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It seems logical that people who truly enjoy the taste of food would eat more of it, more often than those who don't enjoy eating as much -- and therefore, they would pile on more pounds. But in fact, new research out of the University of Oregon reveals that obese people tend to get less pleasure from eating than skinny folks do.
A report published in Science magazine describes how researchers studied the brains of 77 women while the women drank chocolate milkshakes. Apparently, the women's heads were clamped into MRI scanners while the chocolate drink got squirted into their mouths through a straw. It's hard to imagine how anyone could enjoy anything with their head clamped to machinery, but the scans revealed that some of the women actually did find pleasure in the squirted chocolate -- and it was the skinny ones who got the most pleasure -- the ones least likely to gain weight over time.
The subjects fell into three groups: thin, obese, and those with a gene variant that makes them less reactive to dopamine, a neurotransmitter that stimulates the brain's pleasure centers. That pleasure-inhibiting gene variant is relatively common -- about 30 percent of the population has it (no wonder so many of us "can't get no satisfaction"). And those with the gene variant have about 40 percent fewer dopamine receptors in their brains.
Again, if you think that the more people enjoy food, the more they eat of it, then these findings run counter to logic. But as it turn out, you're half right!
Under normal conditions, dopamine gets released when we eat: the more pleasurable we find the food, the greater the amount of dopamine. The scientists in this study confirmed that after subjects drank the milkshake, those with the gene variant, as well as the obese subjects, had a more limited dopamine response than did the thin women. And a year later, those with the gene variant -- who got less pleasure from eating -- had gained significantly more weight than those with a normal dopamine response.
So what's happening here?
In fact, at the outset of the study, scientists predicted that those with the gene variant would put on more weight. (And here's the rub.) According to researcher Eric Stice, obese people have a more active dopamine response than thin people do before eating, just from thinking about food. But once they eat the food, their dopamine response is actually inhibited. He says, "If you look at the brain response when people are about to get the milkshake, obese individuals show greater activation of the reward circuitry, not less. So, ironically, they expect more reward but seem to experience less." And because obese people, or those with the gene variant, get more excited thinking about food but less pleasure from actually eating it, they have to eat more than thin people do in order to activate enough dopamine to get the reward that they crave.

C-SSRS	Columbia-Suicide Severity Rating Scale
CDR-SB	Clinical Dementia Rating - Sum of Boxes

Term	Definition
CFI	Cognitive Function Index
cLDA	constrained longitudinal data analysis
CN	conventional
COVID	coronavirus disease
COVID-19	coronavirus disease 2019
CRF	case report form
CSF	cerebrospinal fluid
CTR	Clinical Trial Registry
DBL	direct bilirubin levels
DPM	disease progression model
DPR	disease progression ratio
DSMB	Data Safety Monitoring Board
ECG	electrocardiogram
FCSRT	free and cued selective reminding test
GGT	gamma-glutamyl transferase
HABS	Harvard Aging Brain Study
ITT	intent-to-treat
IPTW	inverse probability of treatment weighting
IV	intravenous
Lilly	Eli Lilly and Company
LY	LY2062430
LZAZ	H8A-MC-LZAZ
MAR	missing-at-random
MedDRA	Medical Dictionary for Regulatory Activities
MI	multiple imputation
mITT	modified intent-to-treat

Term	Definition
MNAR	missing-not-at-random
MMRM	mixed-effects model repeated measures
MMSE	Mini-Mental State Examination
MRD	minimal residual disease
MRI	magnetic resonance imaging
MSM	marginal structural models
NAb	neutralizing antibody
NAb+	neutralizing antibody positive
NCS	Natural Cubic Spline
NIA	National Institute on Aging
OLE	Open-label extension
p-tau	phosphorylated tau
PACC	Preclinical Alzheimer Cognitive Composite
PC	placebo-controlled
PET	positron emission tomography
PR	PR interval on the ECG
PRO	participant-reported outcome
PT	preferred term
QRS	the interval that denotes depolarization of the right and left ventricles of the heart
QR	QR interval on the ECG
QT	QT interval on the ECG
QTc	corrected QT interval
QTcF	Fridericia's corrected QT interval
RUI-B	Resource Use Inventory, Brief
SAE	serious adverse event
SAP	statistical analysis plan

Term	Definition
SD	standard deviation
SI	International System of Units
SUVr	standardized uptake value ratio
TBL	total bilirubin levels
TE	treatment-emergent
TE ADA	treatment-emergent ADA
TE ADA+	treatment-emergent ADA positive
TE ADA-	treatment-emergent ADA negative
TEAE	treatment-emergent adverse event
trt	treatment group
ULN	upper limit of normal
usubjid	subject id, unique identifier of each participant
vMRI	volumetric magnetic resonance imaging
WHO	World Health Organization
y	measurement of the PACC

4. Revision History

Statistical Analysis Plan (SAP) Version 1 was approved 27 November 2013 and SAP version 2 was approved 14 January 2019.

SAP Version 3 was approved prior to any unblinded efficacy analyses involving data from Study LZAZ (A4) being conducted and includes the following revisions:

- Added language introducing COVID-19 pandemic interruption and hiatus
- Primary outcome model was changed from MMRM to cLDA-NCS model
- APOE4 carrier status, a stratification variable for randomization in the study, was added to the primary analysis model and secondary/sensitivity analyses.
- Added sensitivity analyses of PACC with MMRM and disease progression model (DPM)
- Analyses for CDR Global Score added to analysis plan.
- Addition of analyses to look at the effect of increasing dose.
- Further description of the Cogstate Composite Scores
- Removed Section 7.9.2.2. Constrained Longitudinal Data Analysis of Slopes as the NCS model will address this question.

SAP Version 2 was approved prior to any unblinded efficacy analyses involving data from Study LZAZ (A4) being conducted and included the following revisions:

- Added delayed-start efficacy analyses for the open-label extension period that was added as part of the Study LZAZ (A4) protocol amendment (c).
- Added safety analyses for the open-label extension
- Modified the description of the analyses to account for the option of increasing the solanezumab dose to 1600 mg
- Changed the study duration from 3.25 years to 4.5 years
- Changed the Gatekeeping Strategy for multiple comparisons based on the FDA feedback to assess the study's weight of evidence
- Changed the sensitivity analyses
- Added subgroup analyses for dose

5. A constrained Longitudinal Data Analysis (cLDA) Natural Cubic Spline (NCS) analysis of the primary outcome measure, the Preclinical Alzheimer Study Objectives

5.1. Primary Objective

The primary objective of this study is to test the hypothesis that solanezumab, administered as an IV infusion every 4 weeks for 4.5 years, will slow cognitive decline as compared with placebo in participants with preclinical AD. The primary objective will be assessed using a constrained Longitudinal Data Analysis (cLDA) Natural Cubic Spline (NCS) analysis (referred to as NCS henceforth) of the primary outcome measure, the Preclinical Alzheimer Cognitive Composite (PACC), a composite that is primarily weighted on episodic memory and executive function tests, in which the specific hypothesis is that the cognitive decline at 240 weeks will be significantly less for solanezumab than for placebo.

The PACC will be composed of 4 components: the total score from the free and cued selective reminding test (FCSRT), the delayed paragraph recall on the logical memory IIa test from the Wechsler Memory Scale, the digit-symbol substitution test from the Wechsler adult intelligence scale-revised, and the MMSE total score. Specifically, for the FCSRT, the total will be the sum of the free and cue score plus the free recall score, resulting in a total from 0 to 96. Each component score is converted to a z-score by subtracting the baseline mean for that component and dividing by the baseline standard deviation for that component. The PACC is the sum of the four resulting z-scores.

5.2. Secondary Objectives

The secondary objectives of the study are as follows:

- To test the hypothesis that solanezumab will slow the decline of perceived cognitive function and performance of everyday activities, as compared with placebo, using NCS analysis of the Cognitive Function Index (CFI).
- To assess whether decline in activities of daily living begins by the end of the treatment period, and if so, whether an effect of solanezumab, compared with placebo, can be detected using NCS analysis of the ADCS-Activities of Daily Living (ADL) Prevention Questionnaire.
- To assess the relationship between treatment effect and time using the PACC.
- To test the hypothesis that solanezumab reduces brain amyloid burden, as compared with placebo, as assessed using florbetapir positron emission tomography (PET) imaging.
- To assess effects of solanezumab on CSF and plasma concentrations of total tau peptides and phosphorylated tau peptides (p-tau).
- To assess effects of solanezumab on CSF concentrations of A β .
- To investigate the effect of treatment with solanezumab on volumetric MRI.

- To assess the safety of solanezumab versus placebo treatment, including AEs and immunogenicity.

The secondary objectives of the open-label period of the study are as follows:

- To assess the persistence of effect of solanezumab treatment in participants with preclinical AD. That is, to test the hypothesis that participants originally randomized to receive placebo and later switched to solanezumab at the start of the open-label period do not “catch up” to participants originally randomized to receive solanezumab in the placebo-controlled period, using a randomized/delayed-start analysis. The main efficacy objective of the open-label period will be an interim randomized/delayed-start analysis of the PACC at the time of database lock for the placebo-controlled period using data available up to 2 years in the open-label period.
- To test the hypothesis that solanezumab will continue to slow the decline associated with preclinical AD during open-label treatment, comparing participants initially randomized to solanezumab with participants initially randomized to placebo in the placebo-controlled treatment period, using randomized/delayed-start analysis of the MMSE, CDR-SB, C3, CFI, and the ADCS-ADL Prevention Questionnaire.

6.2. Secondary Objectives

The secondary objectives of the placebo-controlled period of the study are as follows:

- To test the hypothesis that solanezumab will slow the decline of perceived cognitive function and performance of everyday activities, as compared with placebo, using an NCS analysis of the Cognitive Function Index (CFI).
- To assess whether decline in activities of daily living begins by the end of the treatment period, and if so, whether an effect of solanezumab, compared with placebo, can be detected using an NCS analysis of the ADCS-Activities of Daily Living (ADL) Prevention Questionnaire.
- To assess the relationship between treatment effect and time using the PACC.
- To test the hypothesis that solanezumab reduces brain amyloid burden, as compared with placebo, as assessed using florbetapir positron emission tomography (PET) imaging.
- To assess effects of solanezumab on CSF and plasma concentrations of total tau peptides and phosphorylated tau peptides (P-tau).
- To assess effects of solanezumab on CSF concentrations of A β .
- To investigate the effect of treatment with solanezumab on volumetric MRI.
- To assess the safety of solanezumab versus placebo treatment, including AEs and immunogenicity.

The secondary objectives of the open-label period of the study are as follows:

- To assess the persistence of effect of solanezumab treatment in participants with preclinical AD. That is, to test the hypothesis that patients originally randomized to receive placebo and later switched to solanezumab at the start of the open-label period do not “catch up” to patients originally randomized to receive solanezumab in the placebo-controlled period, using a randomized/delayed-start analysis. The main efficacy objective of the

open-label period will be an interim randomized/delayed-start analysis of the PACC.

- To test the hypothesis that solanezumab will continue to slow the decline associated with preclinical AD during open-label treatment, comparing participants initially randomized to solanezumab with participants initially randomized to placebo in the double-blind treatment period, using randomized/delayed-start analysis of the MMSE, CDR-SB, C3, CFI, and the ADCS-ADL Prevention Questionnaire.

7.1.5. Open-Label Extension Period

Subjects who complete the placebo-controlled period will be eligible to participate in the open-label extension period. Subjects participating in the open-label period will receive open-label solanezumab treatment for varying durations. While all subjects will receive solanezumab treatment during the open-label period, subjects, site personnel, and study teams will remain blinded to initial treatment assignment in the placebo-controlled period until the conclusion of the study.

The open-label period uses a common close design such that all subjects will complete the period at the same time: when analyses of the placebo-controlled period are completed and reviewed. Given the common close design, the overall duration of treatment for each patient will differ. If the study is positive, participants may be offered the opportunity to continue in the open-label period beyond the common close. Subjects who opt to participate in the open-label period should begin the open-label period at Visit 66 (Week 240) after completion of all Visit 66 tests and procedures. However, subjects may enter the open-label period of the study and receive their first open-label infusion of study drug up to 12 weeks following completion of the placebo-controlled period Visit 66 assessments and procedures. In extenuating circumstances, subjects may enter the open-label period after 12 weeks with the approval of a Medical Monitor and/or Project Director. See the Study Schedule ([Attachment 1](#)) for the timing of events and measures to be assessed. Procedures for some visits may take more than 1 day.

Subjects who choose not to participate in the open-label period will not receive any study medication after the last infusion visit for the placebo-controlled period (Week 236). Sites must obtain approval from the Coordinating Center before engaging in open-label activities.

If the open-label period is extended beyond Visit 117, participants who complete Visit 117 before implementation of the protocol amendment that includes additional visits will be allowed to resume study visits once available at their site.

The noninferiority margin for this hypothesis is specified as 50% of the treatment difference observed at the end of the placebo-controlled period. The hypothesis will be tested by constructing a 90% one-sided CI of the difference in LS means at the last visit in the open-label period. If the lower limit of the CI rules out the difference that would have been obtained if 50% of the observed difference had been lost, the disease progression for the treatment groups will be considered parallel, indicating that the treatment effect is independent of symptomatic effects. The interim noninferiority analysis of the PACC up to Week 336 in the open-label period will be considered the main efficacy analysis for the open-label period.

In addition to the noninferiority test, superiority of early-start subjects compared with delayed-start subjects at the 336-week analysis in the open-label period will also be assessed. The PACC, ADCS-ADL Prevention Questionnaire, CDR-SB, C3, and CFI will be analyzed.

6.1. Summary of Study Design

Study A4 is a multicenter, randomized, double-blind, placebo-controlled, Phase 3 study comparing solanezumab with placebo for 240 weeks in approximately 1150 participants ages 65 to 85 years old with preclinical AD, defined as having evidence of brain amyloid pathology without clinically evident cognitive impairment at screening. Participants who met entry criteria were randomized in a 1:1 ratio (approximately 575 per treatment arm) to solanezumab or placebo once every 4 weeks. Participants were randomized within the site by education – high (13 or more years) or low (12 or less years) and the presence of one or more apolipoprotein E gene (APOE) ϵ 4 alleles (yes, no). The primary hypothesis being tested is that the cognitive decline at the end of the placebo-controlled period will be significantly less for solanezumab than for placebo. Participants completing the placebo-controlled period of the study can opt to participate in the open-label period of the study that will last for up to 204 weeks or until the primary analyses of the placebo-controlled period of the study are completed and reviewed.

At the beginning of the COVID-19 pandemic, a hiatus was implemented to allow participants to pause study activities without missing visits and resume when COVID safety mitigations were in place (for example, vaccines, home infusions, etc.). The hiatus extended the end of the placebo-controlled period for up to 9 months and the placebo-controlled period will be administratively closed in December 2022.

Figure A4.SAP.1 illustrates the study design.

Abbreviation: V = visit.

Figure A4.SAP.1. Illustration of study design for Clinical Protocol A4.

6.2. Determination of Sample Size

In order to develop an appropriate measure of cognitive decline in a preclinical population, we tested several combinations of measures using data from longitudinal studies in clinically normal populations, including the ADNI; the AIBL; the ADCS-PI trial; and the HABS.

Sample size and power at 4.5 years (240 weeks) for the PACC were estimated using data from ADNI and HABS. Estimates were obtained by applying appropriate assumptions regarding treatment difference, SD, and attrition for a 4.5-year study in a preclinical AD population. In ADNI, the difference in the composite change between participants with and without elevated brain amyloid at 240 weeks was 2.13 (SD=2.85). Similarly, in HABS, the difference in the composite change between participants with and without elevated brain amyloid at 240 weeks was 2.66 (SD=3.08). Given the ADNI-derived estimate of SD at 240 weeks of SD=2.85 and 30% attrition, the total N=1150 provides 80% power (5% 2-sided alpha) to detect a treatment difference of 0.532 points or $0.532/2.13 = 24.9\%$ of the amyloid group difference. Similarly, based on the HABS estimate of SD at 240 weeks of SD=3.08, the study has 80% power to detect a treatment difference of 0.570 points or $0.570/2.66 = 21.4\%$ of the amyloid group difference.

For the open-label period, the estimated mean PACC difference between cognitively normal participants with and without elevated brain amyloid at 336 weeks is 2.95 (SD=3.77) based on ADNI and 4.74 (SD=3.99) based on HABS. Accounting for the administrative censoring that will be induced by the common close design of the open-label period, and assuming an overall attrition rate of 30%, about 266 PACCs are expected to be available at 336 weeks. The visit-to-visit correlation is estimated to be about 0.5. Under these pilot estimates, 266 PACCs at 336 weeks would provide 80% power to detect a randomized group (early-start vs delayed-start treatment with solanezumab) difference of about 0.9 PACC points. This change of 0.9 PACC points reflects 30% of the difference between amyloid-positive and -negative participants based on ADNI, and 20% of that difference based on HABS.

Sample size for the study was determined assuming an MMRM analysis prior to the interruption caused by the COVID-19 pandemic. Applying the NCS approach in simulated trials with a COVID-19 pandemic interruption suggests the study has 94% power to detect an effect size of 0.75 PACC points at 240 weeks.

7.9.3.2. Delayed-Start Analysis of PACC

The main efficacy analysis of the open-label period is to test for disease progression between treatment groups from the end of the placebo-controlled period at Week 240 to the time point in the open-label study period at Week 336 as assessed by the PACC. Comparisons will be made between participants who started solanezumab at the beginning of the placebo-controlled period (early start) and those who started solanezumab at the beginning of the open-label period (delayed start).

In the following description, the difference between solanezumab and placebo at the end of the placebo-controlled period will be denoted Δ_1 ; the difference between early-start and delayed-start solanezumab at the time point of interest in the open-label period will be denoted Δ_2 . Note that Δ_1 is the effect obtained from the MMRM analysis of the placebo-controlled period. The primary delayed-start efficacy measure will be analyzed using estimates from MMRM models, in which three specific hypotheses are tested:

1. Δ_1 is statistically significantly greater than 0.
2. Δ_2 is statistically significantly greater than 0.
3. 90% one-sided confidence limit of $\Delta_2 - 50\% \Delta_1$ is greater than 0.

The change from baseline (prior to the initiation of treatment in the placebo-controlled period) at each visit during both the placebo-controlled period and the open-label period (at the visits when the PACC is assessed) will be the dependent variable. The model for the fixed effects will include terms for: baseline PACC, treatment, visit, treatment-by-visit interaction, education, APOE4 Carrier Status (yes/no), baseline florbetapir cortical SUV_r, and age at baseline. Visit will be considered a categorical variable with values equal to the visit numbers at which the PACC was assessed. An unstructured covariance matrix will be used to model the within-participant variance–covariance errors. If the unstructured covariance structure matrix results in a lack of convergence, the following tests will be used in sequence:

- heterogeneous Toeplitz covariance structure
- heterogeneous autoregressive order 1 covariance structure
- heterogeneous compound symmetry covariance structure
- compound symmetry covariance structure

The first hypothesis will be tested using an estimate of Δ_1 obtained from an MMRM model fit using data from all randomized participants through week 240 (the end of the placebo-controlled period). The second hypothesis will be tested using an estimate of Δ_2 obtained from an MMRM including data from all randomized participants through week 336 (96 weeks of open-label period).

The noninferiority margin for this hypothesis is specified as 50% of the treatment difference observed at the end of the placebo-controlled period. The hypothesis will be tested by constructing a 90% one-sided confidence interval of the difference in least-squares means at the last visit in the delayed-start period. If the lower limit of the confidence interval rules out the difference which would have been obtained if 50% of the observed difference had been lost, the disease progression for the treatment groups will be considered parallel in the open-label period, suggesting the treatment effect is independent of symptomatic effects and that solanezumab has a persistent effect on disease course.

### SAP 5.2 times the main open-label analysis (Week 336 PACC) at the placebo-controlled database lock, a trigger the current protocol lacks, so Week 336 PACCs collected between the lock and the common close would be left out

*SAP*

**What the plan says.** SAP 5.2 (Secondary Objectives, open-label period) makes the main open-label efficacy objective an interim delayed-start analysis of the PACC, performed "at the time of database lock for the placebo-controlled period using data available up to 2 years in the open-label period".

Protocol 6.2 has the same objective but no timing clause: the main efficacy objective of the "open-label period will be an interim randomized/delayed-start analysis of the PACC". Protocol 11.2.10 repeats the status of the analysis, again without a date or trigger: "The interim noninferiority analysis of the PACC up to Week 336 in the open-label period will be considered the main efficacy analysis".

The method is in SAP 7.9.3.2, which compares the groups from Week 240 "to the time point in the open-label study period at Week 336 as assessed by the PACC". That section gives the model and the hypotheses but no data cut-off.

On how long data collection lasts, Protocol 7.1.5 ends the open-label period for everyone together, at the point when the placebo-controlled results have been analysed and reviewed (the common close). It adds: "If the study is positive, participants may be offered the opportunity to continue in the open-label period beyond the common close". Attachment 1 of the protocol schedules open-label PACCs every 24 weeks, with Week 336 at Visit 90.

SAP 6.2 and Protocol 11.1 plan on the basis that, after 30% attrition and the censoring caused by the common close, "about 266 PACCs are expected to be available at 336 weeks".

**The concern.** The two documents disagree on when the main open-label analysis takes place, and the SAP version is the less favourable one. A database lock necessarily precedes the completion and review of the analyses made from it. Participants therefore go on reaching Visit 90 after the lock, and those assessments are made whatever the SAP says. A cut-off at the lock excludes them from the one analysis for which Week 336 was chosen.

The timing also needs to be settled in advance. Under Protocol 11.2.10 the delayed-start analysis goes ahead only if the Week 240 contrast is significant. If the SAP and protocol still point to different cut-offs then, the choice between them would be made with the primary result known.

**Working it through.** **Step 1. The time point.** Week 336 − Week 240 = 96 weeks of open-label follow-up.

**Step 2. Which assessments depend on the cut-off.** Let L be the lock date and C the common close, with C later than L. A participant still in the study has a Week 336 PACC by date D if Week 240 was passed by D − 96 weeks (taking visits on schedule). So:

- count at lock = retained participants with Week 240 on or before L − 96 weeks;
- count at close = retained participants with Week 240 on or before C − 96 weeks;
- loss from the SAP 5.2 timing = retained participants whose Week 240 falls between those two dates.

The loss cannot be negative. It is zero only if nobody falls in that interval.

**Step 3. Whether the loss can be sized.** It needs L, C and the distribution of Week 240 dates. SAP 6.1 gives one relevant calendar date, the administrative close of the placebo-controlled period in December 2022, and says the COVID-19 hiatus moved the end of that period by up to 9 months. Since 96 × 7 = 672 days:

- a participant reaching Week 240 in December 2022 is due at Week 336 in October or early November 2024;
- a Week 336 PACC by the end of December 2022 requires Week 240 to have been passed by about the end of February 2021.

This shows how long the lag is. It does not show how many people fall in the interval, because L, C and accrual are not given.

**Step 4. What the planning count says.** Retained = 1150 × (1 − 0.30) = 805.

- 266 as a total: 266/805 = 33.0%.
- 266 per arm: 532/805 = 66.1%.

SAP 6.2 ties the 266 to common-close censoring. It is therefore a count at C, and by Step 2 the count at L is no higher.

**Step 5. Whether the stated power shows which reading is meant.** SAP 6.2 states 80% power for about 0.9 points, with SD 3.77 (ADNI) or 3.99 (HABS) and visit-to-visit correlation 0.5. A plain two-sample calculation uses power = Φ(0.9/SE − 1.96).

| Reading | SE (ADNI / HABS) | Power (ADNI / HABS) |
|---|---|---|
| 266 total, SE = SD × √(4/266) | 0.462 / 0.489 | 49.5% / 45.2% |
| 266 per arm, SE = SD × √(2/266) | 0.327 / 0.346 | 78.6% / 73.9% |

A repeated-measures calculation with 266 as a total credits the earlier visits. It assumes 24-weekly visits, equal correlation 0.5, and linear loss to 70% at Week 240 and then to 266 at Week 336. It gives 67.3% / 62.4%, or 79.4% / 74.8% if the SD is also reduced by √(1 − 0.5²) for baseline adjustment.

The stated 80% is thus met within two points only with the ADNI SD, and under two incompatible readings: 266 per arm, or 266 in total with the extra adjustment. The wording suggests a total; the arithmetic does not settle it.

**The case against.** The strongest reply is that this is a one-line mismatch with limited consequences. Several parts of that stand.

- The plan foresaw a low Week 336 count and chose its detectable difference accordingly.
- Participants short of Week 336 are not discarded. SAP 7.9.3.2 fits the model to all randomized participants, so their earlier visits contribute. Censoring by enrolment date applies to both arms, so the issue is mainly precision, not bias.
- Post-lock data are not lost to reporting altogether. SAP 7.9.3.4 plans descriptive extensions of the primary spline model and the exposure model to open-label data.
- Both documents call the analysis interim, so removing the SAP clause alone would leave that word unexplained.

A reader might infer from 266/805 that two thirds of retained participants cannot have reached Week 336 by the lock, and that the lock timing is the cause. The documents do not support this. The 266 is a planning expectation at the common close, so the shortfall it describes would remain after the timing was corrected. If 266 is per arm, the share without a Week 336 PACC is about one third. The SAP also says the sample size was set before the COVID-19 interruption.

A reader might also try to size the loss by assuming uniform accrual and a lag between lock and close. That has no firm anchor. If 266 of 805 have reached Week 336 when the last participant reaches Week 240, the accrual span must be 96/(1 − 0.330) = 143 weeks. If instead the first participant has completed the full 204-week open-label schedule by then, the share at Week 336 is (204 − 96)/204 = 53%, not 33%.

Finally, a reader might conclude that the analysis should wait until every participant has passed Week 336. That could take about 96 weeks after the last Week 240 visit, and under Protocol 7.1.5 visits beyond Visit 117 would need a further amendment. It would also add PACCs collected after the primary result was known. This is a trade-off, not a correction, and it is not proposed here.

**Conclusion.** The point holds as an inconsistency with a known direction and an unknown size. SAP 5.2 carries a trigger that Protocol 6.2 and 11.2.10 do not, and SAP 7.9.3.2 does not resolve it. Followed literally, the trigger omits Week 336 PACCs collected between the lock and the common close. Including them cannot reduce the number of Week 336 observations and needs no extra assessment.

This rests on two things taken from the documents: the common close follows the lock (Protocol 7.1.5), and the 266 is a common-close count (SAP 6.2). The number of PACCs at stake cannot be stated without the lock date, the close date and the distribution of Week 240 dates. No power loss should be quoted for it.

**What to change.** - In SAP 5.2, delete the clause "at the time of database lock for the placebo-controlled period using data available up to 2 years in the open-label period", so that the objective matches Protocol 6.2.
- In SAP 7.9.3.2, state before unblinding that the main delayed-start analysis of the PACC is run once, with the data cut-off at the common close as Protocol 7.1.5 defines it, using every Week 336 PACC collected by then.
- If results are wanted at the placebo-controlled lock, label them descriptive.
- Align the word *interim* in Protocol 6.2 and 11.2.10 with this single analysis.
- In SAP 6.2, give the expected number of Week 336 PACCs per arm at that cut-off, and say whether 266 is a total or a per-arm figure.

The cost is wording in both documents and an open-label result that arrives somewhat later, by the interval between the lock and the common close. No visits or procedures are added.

As Dr. Stice points out, this is a sure recipe for food addiction -- those with the genetic variant suffer a constant craving, and so ever more of the "substance" (rich food) is needed to satisfy it. To intervene in the addiction, Stice says abstinence is the best course, as with any addiction. "Don't get your body used to eating really high-fat, high-sugar foods, because it'll be really hard to stop. Eating just a little bit of chocolate every day is not the way to go. It's better to stop eating chocolate completely and say, 'That's the healthy improvement I'm going to make in my diet.' And after a month or maybe six weeks, your craving for chocolate will finally go down and stay down."
Well that's certainly good advice, but the researchers have more in mind -- they want to identify people who have the genetic variant early on so they can "intervene and prevent obesity," says Cara Bohon, a member of the research team. And how will they intervene? As Dr. Stice says, "... identifying changes in behavior or pharmacological options could correct this reward deficit to prevent and treat obesity."
So there you have it -- a new reason to develop a new pharmacological drug and to develop technology for measuring dopamine receptors so that those with the predisposition to overeat finally will have something genetic to blame (and a documented reason to get a prescription). Meanwhile, you might want to try Dr. Stice's first suggestion -- the avoid-the-chocolate-shake approach--and maybe find a healthier way to stimulate your pleasure centers while controlling your appetite.